Gas Management: The Rule of Thirds is sacrosanct to cave divers and wreck divers but there are few wrecks offering several hundred metres of penetration; and so the rule’s application in wreck diving is far more like the Hub Plan used by CCR cave divers than the classic and simpler one third in, one third out used by OC cavers.
Propulsion Techniques: Wreck divers may have to employ a modified pull and glide to navigate narrow corridors inside a wreck where ANY fin movement is guaranteed to reduce visibility to zero in seconds. One other difference is that when a wreck diver kicks a wall by mistake is moves… it might even fall down. Anyhow, finning is NOT the default propulsion technique in “real” wrecks.
Guideline: Cave divers are warned about line traps. Cave divers can follow and usually do follow permanent lines for miles. Wrecks are one big line trap and a permanent line is the stuff of dreams. One might also consider that a continuous line to the surface covers a wreck diver’s need to be able to deploy a DSMB and decompress in blue water. In fact, that constitutes a required skill: hang off knotted line… keeping track of the knots to judge depth, with a blacked out mask, and counting breaths to track time.
Lost Line: Not a big issue when you carry the “permanent” line on a reel in your hand, but a required skill nevertheless for a wreck diver. However, more often than not, during their search for the lost line, students manage to get a manifold, spg, fin or something wrapped up in hanging cable… or their instructor’s simulation of hanging cable. Last time I audited a cave class, tying up the student was not part of the course work. It is in a wreck class. Another time for rodeo work is when students exit through a restriction with blacked out masks sharing air.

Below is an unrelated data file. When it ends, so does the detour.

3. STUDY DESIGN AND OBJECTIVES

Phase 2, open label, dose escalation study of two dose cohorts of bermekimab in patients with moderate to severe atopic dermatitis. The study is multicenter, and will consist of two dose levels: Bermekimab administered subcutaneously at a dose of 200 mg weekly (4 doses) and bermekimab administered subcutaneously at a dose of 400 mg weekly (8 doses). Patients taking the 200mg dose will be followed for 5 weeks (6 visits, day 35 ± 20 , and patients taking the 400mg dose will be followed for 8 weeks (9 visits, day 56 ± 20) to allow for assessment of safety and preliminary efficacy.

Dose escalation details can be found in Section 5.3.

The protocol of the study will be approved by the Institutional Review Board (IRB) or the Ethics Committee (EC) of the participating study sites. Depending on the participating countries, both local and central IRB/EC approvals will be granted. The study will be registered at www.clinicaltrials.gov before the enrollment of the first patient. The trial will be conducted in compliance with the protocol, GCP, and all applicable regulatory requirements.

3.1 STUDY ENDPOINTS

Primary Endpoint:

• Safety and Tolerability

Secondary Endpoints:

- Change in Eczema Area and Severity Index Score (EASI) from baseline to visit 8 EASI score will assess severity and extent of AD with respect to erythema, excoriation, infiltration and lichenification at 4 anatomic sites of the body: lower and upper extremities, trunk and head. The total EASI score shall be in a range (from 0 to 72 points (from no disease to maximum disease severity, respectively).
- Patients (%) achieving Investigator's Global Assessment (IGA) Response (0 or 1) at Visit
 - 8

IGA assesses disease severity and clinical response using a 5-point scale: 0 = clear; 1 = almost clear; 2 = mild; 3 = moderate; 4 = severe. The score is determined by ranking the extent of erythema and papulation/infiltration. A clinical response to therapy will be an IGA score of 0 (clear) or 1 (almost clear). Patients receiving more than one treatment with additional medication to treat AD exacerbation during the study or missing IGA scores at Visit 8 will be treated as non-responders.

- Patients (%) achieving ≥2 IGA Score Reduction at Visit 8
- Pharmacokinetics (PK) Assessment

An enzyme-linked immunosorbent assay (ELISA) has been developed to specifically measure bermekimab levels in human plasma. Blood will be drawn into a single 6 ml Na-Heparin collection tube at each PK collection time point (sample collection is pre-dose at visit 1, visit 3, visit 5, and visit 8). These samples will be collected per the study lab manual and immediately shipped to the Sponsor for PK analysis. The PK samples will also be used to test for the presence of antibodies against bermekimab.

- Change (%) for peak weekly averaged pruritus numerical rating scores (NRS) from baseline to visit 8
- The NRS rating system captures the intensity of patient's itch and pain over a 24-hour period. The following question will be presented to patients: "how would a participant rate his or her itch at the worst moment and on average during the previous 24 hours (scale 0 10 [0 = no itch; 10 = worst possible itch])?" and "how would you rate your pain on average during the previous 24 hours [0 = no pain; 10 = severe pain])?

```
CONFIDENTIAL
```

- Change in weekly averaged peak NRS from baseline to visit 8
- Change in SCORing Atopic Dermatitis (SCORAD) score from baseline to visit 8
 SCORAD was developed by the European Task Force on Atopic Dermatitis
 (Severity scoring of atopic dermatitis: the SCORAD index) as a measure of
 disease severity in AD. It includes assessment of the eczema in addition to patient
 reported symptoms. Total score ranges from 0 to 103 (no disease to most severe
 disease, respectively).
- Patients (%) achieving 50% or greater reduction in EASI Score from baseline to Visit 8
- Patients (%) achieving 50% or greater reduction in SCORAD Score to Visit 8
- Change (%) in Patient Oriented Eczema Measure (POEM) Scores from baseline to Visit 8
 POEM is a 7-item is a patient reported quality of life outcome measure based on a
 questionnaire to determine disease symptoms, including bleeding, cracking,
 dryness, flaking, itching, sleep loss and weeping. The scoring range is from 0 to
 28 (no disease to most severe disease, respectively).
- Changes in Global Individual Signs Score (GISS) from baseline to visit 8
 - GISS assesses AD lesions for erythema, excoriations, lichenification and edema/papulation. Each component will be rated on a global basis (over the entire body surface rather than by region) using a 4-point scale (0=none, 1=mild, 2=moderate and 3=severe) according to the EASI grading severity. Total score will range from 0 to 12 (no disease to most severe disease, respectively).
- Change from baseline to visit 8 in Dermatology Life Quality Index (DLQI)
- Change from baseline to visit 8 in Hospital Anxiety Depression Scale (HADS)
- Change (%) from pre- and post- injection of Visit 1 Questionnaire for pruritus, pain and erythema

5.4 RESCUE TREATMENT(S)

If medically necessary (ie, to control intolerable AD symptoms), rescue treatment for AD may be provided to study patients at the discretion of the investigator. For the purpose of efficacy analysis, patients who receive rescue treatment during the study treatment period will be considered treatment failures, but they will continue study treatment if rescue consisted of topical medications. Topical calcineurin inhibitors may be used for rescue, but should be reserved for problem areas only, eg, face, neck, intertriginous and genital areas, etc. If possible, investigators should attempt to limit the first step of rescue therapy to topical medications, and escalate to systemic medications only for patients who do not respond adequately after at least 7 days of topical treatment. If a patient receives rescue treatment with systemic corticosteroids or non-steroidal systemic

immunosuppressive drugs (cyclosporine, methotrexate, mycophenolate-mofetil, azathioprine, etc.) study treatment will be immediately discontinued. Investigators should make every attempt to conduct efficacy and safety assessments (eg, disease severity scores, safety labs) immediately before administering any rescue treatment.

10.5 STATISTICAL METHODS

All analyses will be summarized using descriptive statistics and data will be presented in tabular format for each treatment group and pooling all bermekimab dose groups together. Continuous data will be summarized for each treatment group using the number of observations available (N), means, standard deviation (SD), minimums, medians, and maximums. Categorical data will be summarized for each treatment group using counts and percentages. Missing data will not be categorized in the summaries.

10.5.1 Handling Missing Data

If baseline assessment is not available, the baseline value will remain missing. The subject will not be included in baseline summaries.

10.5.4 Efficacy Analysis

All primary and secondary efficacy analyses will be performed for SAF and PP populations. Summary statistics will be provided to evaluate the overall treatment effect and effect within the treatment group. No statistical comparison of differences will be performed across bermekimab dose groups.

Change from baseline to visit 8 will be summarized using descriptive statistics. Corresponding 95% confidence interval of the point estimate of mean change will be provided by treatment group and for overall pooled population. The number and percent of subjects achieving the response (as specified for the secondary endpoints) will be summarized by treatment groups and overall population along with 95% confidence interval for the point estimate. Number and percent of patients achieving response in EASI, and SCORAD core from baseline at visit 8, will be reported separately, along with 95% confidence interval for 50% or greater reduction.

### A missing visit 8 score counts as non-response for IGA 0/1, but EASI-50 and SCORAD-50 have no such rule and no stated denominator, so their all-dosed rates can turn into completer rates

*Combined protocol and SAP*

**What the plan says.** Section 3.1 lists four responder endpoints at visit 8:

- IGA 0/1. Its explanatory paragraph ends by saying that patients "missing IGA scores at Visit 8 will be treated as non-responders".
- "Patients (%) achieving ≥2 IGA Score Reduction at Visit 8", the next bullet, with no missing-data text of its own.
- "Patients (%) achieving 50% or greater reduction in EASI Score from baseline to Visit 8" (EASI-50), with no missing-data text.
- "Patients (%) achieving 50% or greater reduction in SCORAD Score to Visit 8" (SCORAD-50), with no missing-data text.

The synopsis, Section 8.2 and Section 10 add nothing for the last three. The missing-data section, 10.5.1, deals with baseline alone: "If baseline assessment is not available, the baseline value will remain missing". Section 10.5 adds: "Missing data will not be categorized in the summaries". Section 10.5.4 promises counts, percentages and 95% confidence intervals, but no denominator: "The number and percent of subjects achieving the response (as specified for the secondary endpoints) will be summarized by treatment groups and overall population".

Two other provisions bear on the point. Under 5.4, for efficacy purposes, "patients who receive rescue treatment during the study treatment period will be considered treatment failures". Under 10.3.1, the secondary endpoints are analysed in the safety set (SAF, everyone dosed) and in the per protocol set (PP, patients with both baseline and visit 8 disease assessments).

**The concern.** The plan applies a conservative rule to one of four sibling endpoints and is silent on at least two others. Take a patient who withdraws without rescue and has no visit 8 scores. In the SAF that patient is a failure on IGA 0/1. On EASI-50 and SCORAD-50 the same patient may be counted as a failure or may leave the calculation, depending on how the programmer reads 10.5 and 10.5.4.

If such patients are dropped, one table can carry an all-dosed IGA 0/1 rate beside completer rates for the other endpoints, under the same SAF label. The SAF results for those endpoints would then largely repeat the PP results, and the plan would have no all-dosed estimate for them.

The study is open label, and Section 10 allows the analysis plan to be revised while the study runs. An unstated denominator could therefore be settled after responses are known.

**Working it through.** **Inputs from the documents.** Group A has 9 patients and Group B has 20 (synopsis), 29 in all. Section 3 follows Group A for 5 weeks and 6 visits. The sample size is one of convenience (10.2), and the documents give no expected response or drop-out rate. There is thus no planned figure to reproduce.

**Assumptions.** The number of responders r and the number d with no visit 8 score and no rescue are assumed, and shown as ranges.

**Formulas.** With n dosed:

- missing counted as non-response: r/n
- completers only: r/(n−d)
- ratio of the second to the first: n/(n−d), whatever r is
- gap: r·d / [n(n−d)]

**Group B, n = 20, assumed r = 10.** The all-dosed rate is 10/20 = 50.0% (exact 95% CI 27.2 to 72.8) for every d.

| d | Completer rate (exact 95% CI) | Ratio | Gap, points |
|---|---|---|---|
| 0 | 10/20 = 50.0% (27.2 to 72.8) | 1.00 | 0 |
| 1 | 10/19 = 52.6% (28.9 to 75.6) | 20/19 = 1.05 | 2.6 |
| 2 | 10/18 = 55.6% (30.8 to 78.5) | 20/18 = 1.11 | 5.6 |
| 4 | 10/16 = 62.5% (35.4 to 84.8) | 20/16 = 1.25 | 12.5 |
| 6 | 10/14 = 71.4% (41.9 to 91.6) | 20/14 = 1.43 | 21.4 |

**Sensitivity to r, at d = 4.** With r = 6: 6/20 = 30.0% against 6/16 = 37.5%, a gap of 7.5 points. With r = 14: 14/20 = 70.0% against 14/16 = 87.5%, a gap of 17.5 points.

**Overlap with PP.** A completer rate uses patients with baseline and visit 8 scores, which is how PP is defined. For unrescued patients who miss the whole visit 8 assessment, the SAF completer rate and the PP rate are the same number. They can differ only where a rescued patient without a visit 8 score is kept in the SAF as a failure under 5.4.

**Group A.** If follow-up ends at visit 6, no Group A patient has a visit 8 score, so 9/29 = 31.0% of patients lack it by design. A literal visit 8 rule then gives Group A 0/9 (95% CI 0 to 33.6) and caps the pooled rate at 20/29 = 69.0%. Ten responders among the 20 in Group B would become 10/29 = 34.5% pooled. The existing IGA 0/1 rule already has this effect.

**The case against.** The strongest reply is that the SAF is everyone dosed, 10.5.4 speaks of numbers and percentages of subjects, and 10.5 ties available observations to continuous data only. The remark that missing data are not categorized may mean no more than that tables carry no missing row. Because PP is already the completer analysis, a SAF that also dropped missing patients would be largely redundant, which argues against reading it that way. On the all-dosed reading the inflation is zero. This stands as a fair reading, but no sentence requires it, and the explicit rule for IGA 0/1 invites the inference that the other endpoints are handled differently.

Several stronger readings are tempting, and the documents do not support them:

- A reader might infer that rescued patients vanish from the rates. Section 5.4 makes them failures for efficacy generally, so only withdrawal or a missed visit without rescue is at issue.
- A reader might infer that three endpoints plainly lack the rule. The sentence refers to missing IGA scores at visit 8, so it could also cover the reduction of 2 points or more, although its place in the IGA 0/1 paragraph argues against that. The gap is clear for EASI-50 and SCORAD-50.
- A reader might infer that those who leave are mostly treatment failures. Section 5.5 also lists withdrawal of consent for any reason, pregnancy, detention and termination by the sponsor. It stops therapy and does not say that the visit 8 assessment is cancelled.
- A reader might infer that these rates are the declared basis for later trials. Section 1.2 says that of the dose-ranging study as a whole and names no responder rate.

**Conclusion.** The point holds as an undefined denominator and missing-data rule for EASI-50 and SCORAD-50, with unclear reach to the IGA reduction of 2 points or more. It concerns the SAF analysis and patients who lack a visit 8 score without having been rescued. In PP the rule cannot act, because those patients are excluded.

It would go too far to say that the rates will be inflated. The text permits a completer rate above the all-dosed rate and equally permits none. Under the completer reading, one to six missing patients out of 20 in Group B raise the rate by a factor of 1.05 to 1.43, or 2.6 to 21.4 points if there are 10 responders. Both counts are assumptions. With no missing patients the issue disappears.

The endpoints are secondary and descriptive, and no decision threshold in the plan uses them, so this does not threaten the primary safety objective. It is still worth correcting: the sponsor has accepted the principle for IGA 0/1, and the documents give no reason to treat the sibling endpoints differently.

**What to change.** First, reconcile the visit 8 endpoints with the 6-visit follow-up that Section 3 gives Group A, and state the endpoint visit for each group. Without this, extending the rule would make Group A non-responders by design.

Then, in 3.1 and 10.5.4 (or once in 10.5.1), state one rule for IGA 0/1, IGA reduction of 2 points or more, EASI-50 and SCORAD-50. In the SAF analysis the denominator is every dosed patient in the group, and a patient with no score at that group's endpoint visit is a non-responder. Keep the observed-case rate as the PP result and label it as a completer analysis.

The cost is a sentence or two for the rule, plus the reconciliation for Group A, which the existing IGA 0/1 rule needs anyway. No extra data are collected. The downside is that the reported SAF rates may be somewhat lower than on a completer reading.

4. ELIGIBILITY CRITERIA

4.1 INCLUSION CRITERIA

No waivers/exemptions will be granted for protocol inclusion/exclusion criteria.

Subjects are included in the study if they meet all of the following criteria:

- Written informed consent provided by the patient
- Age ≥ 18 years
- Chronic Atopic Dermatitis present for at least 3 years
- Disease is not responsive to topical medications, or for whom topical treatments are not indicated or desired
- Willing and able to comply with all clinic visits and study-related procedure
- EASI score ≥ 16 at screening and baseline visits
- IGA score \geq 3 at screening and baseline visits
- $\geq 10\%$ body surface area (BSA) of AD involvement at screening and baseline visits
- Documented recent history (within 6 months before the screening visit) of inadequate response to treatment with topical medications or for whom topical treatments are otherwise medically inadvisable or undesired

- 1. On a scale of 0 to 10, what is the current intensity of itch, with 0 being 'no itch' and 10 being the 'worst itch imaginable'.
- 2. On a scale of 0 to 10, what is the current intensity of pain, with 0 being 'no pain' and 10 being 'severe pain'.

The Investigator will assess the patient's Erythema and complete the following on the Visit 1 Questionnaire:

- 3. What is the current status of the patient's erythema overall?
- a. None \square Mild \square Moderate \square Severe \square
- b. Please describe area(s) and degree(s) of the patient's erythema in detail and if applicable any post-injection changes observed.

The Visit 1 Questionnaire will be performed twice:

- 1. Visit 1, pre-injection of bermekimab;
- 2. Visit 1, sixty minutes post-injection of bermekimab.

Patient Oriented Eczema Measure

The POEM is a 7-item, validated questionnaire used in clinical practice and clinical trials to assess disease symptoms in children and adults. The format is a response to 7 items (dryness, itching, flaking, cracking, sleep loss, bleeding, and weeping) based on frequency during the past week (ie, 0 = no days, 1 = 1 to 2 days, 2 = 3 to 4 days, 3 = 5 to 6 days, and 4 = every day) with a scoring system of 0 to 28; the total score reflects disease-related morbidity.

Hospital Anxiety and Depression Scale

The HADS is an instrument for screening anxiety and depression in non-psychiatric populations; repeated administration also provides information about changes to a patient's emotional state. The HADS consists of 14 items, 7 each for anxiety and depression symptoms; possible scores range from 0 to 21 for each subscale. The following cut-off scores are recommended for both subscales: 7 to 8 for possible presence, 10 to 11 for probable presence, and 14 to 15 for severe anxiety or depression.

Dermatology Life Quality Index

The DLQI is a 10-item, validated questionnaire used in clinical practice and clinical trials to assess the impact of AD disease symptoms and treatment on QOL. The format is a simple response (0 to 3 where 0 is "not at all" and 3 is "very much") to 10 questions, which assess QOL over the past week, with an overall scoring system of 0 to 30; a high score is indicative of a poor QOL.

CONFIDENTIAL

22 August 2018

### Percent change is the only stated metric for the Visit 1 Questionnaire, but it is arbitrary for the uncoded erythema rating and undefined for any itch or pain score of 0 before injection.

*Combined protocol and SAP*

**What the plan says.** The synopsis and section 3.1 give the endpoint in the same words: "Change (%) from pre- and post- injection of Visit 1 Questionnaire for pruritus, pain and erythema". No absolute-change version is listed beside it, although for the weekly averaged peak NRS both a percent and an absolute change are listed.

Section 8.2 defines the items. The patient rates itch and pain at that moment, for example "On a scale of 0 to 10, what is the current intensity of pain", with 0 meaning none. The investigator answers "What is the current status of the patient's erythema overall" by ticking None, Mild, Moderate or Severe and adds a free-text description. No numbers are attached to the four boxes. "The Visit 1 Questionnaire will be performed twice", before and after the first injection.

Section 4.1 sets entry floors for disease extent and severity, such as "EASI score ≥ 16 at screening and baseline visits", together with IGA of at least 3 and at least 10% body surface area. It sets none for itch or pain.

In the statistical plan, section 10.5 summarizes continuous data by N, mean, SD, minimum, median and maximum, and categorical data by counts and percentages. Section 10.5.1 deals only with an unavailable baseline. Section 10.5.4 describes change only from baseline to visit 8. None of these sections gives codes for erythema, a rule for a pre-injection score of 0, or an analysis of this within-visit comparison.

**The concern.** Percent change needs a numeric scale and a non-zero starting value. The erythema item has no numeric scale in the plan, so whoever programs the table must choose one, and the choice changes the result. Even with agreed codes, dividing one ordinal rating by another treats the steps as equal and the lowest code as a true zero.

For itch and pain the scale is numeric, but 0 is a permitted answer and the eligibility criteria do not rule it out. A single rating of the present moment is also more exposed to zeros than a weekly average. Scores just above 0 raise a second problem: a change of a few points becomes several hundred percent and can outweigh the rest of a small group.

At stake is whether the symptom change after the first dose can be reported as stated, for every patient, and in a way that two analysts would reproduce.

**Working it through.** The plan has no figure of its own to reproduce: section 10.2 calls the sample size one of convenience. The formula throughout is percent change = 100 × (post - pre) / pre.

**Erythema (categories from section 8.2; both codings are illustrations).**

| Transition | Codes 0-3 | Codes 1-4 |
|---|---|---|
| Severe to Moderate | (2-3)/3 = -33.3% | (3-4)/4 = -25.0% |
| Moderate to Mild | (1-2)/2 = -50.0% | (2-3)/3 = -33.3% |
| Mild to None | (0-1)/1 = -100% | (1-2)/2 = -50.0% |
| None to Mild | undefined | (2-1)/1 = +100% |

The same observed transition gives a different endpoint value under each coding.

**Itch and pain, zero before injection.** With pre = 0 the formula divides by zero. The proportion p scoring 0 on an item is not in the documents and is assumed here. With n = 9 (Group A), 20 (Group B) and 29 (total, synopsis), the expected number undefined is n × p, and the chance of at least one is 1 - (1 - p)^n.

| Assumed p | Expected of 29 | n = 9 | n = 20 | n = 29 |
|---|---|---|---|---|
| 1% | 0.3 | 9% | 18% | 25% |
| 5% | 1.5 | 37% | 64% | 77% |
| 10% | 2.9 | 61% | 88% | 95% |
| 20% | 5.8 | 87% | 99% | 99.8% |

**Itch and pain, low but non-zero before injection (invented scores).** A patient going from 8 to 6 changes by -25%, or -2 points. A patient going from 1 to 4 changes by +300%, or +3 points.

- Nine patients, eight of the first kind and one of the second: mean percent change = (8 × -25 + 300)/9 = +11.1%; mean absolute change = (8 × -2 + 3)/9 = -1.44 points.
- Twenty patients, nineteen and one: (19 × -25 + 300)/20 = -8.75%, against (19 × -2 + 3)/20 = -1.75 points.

Communications, light failures and so on, are no different, but problem solving is. In a cave, the shortest route to fresh air is almost invariably back the way you came. In a wreck, the surface is closer but not necessarily easier to get to. And once there, getting out of the water may be a challenge.
Now if we stopped right now, some of you might leave here thinking, wow, wreck diving sure sounds tougher than cave diving. And in lots of ways, it is. But if things were that simple, how come we are not looking at a bunch of dead cave divers dying in wrecks instead of a bunch of wreck divers who are dying in caves. To be honest, I am able to turn up a constant and irreversible answer to that. But l have a theory…
Any of you who ski will have seen on the various ski runs leading from the top of the mountain back to the beer and nachos waiting at the bottom of the hill, a classification system indicating how difficult each trail is. A green run is the most straightforward; blue involves more slope and turns; a black diamond is technical and demands experience; a double black diamond is for experts and carries a real and present danger of injury or worse.
A skier can break his leg on a Bunny Hill (the simplest of green runs), but at least this classification system let’s punters like myself know which slopes to avoid on the morning of the first day of skiing after an eight month hiatus.
We avoid the black runs until we have our legs back under us.
There is no really well-established and universal “indication of risk” system in wreck diving or cave diving.